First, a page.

When two black holes collide, they don’t smash into each other the way two stars might. A black hole is an intensely curved region of space that can be described by only its mass, rotation, and electric charge, so two black holes release violent gravitational ripples as merge into a single black hole. The new black hole continues to emit gravitational waves until it settles down into a simple rotating black hole. That settling down period is known as the ring down, and its pattern holds clues to some of the deepest mysteries of gravitational physics.Continue reading “When Black Holes Merge, They'll Ring Like a Bell”
Is This a Black Hole or a New Type of Star?
Within general relativity, black holes are easy to define. They are objects with an event horizon. This horizon is like a line in the sand, where anything crossing it is forever trapped within the black hole. Quantum theory might allow for energy to escape through Hawking radiation, but classical black holes are a one-way trip.Continue reading “Is This a Black Hole or a New Type of Star?”
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Are Black Holes the Source of Dark Energy?
By the 1920s, astronomers learned that the Universe was expanding as Einstein’s Theory of General Relativity predicted. This led to a debate among astrophysicists between those who believed the Universe began with a Big Bang and those who believed the Universe existed in a Steady State. By the 1960s, the first measurements of the Cosmic Microwave Background (CMB) indicated that the former was the most likely scenario. And by the 1990s, the Hubble Deep Fields provided the deepest images of the Universe ever taken, revealing galaxies as they appeared just a few hundred million years after the Big Bang.
Over time, these discoveries led to an astounding realization: the rate at which the Universe is expanding (aka. the Hubble Constant) has not been constant over time! This led to the theory of Dark Energy, an invisible force that counteracts gravity and causes this expansion to accelerate. In a series of papers, an international team of researchers led by the University of Hawaii reported that black holes in ancient and dormant galaxies were growing more than expected. This constitutes (they claim) the first evidence that black holes could be the source of Dark Energy.Continue reading “Are Black Holes the Source of Dark Energy?”
Shortly Before They Collided, two Black Holes Tangled Spacetime up Into Knots
In February 2016, scientists at the Laser Interferometer Gravitational-Wave Observatory (LIGO) announced the first-ever detection of gravitational waves (GWs). Originally predicted by Einstein’s Theory of General Relativity, these waves are ripples in spacetime that occur whenever massive objects (like black holes and neutron stars) merge. Since then, countless GW events have been detected by observatories across the globe – to the point where they have become an almost daily occurrence. This has allowed astronomers to gain insight into some of the most extreme objects in the Universe.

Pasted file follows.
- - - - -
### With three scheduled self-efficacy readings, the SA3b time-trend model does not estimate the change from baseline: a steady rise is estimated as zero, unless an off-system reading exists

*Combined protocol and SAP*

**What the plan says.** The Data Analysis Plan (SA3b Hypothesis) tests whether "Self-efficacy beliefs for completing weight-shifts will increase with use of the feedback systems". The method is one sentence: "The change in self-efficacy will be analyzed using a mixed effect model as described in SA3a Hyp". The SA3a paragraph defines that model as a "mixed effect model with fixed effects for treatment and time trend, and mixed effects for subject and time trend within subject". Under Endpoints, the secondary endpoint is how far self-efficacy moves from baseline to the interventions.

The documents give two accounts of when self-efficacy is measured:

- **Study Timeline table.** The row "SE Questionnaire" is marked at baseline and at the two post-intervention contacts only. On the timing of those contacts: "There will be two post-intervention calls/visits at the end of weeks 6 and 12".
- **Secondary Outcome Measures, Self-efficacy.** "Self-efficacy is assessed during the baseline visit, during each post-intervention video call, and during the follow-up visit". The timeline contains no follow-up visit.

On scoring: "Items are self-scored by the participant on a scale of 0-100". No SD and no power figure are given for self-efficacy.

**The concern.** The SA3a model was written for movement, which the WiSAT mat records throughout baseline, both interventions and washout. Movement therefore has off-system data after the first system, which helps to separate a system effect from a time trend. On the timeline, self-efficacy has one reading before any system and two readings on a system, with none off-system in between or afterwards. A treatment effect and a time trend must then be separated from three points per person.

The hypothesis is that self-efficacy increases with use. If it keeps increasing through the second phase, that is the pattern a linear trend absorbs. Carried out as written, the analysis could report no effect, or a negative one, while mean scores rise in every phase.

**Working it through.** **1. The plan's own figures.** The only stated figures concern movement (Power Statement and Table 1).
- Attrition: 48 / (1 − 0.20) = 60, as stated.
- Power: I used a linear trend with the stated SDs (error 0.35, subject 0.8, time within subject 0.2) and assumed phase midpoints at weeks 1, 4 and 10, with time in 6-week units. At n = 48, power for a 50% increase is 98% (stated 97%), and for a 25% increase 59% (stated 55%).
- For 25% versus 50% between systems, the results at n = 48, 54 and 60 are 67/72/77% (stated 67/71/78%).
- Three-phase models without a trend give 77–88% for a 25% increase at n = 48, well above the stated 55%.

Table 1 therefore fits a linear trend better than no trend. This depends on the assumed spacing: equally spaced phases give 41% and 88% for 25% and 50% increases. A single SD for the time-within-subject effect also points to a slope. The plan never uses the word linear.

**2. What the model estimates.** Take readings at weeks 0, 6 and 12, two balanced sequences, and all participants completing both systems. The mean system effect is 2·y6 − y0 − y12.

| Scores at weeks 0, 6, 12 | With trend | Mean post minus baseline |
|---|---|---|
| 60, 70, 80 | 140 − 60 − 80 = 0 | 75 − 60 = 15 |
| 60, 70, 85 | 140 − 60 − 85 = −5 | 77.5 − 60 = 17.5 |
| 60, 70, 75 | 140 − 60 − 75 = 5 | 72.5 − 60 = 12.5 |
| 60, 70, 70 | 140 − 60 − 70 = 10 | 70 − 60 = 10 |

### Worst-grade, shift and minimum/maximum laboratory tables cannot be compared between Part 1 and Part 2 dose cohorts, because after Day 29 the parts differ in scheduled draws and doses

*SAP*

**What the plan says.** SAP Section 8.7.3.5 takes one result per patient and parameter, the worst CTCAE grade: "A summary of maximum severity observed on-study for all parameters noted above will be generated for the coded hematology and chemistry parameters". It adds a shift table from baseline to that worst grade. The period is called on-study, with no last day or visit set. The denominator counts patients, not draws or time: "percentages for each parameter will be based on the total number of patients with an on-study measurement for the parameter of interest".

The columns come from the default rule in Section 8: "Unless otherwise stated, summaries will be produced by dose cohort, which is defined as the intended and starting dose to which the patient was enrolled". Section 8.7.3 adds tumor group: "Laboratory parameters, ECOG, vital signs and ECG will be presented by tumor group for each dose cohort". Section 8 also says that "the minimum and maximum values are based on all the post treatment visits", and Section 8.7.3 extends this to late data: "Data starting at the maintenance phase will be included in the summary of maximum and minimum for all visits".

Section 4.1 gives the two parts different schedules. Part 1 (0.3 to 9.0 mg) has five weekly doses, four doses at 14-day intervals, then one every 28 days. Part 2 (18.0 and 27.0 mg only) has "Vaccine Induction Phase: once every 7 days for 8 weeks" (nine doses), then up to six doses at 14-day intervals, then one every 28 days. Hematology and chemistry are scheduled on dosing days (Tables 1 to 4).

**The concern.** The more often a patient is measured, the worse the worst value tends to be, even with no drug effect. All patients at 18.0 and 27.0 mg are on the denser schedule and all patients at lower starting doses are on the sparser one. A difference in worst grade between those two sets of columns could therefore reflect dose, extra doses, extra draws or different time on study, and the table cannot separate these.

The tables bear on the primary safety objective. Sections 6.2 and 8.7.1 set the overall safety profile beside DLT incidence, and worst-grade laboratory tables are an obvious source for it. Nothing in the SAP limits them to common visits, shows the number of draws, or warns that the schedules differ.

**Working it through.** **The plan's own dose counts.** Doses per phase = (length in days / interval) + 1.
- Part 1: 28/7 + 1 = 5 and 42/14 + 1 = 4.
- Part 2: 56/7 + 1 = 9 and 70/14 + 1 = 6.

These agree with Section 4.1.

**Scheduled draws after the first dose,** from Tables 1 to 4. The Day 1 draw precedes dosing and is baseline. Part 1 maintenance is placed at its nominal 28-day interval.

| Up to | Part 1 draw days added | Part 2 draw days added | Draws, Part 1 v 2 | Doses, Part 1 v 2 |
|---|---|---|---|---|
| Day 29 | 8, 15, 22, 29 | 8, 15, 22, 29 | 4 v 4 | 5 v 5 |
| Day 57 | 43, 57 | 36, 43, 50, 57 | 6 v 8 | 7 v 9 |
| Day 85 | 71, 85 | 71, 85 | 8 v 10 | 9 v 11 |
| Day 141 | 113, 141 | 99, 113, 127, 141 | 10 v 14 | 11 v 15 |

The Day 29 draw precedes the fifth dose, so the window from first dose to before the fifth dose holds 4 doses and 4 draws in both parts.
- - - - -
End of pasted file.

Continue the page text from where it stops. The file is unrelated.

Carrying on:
In a recent study, an international team of researchers led by Cardiff University observed a binary black hole system originally detected in 2020 by the Advanced LIGO, Virgo, and Kamioki Gravitational Wave Observatory (KAGRA). In the process, the team noticed a peculiar twisting motion (aka. a precession) in the orbits of the two colliding black holes that was 10 billion times faster than what was noted with other precessing objects. This is the first time a precession has been observed with binary black holes, which confirms yet another phenomenon predicted by General Relativity (GR).Continue reading “Shortly Before They Collided, two Black Holes Tangled Spacetime up Into Knots”
Neutron Stars Could be the Best way to Measure Dark Energy
Dark energy is central to our modern theory of cosmology. We know the universe is expanding at an ever-increasing rate, and the clearest explanation is that some kind of energy is driving it. Since this energy doesn’t emit light, we call it dark energy. But simply giving dark energy a name doesn’t mean we fully understand it. We can see what dark energy does, but its fundamental nature is perhaps the biggest scientific mystery we have.Continue reading “Neutron Stars Could be the Best way to Measure Dark Energy”
Atomic Clocks Separated by Just a few Centimetres Measure Different Rates of Time. Just as Einstein Predicted
The connection between relativity and quantum mechanics has been a black box for the world of physics for decades. That partially stems from the difficulty in collecting data on systems that interface between the two of them. Relativity is the realm of the supermassive, while quantum mechanics can best be described as the realm of the minuscule. But, there is, in fact, one particular realm where they overlap. One of the results of relativity is that gravity can affect the flow of time. Commonly known as “time dilation,” this effect has now been studied by researchers at the National Institute of Standards and Technology (NIST) in the US using an extraordinarily accurate atomic clock.Continue reading “Atomic Clocks Separated by Just a few Centimetres Measure Different Rates of Time. Just as Einstein Predicted”